Wednesday, December 14, 2011

A valuable lesson from Thaba'Nchu (The Black Mountain)



I recently spent a week in Thaba'Nchu in the Eastern Free State. Close to Lesotho, this little, laid back town, with a lovely view of "The Black Mountain," gave me the chance to be away from the maddening crowd.  It also provided me with an unexpected lesson in inter-racial and inter-cultural relations.

During that week, I worked closely with a white teacher/farmer from Ficksburg and black university students who hail from within the area. It turned out that the white man spoke impeccable SeSotho with the correct accent. The Sotho youth could only open their mouths in amazement as this English man conversed with them in deep SeSotho and even  quoted proverbs that many of them could not understand. While they spoke the modern, colloquial version of their language, this man spoke the formal, undiluted version that they probably associate with their grandparents and other elders.

Interesting as that experience was, the lesson that I learned goes beyond knowing that some  white men are fluent in SeSotho. He is not the first or the last to do so. Back home, I have met white people (such as legendary Zimbabwe and international cricketer, Heath Streak) who speak fluent SiNdebele and I have met black people who speak Afrikaans as well as Jan Van Riebeeck probably did. My lesson was that we all need to know more about other people and other cultures. Even if we will never speak their languages, it is imperative that we open our hearts and minds to understand other people's ways, beliefs, and backgrounds. Here in South Africa, there are too many racial and ethnicity based stereotypes that contribute to making the term "Rainbow Nation" a laughable fairy tale.  Coupled with ignorance, the combination becomes lethal fuel for racism, ethnicism and xenophobia.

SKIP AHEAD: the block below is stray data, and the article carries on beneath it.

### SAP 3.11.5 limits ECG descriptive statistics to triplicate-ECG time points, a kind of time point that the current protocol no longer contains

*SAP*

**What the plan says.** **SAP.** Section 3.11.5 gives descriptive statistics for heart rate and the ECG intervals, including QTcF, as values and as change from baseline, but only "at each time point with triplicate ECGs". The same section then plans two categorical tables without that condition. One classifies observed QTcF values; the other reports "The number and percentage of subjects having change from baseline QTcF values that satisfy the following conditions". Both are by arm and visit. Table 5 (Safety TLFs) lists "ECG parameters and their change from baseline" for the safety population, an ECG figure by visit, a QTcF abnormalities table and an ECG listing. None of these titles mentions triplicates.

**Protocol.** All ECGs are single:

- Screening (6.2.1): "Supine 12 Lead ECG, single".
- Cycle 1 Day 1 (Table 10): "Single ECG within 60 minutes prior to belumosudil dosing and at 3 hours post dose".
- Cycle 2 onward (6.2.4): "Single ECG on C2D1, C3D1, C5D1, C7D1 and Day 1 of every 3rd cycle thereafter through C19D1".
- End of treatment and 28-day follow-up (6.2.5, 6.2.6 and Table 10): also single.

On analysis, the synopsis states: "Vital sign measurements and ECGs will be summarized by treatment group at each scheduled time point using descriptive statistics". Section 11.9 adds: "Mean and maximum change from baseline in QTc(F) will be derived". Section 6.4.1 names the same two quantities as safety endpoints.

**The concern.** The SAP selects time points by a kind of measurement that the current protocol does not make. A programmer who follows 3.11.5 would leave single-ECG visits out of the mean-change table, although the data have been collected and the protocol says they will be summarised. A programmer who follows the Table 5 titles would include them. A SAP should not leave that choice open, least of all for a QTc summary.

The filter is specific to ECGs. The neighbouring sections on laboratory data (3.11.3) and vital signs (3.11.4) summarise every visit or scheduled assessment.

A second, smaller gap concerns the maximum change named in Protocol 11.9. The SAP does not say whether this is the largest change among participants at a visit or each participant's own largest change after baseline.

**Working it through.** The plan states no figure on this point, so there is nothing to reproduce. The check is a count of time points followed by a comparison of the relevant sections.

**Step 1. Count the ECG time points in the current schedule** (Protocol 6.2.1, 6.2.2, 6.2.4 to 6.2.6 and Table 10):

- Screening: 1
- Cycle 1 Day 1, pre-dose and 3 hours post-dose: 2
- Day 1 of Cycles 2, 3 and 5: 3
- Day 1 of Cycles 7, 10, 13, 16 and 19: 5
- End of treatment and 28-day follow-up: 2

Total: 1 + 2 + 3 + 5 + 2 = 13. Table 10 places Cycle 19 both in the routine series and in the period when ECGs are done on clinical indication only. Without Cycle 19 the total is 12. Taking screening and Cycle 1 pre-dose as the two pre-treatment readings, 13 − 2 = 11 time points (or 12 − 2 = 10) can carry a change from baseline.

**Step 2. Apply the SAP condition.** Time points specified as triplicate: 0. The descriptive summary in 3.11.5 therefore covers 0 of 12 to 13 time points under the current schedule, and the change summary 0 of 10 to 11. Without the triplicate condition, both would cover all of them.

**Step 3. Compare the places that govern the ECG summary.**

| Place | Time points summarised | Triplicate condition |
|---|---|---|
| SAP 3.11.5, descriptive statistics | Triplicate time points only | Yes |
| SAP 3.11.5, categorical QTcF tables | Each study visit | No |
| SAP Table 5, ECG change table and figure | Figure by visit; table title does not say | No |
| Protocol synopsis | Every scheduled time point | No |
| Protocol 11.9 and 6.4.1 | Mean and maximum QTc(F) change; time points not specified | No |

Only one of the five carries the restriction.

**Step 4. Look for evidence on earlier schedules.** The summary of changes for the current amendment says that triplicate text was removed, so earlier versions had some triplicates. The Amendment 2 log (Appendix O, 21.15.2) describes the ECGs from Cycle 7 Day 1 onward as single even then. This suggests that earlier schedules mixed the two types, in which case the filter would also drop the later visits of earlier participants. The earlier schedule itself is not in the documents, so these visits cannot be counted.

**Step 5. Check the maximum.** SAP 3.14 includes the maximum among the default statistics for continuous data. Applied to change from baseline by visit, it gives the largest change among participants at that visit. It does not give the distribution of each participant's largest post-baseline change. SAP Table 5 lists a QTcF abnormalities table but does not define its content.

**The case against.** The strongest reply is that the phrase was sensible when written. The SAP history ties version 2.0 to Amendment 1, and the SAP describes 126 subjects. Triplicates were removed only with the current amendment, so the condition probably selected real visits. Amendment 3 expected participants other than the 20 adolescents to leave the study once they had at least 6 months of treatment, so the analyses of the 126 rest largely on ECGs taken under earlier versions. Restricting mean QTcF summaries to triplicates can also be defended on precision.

We need to get rid of wrong notions such as: All Xhosas and Zulus are stubborn, all Zimbabweans are Shonas, all West Africans are Nigerians and are drug dealers, all Sothos eat horse meat, all Afrikaners are racist, all black people are noisy, true Tswanas are only found in Botswana, Vendas are all dark skinned, all black people who speak English are not proud of being black; the list is endless. If we erase them from our minds, it will dawn upon us that we are more alike than we are different. We will realise that in any culture, good values are the same. We also need to realise that learning more about other people and adopting the good aspects of their  ways does not mean that we become lesser members of our own cultural societies. The Sotho speaking white son of Ficksburg is not a lesser English South African because of his knowledge of the ways of the Sotho people. He is more enlightened and enriched. Surely that renders him superior to many of us!

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